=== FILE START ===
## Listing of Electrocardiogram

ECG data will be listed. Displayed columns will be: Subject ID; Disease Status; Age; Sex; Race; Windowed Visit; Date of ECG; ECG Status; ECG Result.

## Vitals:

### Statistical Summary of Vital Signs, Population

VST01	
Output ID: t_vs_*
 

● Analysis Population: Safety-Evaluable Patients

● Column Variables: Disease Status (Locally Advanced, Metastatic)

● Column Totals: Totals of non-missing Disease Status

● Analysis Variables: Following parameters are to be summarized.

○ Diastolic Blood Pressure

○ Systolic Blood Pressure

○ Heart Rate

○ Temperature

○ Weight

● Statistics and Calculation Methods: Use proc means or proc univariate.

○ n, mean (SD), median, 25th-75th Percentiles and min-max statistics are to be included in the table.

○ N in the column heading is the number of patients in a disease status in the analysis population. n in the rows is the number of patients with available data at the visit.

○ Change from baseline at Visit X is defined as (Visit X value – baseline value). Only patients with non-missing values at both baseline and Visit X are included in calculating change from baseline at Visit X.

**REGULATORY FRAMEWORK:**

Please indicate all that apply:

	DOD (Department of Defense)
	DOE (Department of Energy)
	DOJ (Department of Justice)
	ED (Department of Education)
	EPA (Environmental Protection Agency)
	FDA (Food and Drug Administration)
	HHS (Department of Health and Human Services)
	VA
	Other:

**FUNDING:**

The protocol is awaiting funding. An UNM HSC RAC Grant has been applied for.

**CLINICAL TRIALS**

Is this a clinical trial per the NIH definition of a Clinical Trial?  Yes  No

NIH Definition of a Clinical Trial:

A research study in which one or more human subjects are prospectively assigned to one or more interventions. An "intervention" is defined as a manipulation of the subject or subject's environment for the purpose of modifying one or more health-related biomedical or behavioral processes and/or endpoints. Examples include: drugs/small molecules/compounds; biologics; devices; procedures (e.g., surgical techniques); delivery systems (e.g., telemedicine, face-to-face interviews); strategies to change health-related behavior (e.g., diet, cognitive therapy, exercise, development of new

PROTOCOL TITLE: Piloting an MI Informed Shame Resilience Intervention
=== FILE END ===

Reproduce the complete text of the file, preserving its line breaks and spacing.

## Listing of Electrocardiogram

ECG data will be listed. Displayed columns will be: Subject ID; Disease Status; Age; Sex; Race; Windowed Visit; Date of ECG; ECG Status; ECG Result.

## Vitals:

### Statistical Summary of Vital Signs, Population

VST01	
Output ID: t_vs_*
 

● Analysis Population: Safety-Evaluable Patients

● Column Variables: Disease Status (Locally Advanced, Metastatic)

● Column Totals: Totals of non-missing Disease Status

● Analysis Variables: Following parameters are to be summarized.

○ Diastolic Blood Pressure

○ Systolic Blood Pressure

○ Heart Rate

○ Temperature

○ Weight

● Statistics and Calculation Methods: Use proc means or proc univariate.

○ n, mean (SD), median, 25th-75th Percentiles and min-max statistics are to be included in the table.

○ N in the column heading is the number of patients in a disease status in the analysis population. n in the rows is the number of patients with available data at the visit.

○ Change from baseline at Visit X is defined as (Visit X value – baseline value). Only patients with non-missing values at both baseline and Visit X are included in calculating change from baseline at Visit X.

**REGULATORY FRAMEWORK:**

Please indicate all that apply:

	DOD (Department of Defense)
	DOE (Department of Energy)
	DOJ (Department of Justice)
	ED (Department of Education)
	EPA (Environmental Protection Agency)
	FDA (Food and Drug Administration)
	HHS (Department of Health and Human Services)
	VA
	Other:

**FUNDING:**

The protocol is awaiting funding. An UNM HSC RAC Grant has been applied for.

**CLINICAL TRIALS**

Is this a clinical trial per the NIH definition of a Clinical Trial?  Yes  No

NIH Definition of a Clinical Trial:

A research study in which one or more human subjects are prospectively assigned to one or more interventions. An "intervention" is defined as a manipulation of the subject or subject's environment for the purpose of modifying one or more health-related biomedical or behavioral processes and/or endpoints. Examples include: drugs/small molecules/compounds; biologics; devices; procedures (e.g., surgical techniques); delivery systems (e.g., telemedicine, face-to-face interviews); strategies to change health-related behavior (e.g., diet, cognitive therapy, exercise, development of new

PROTOCOL TITLE: Piloting an MI Informed Shame Resilience Intervention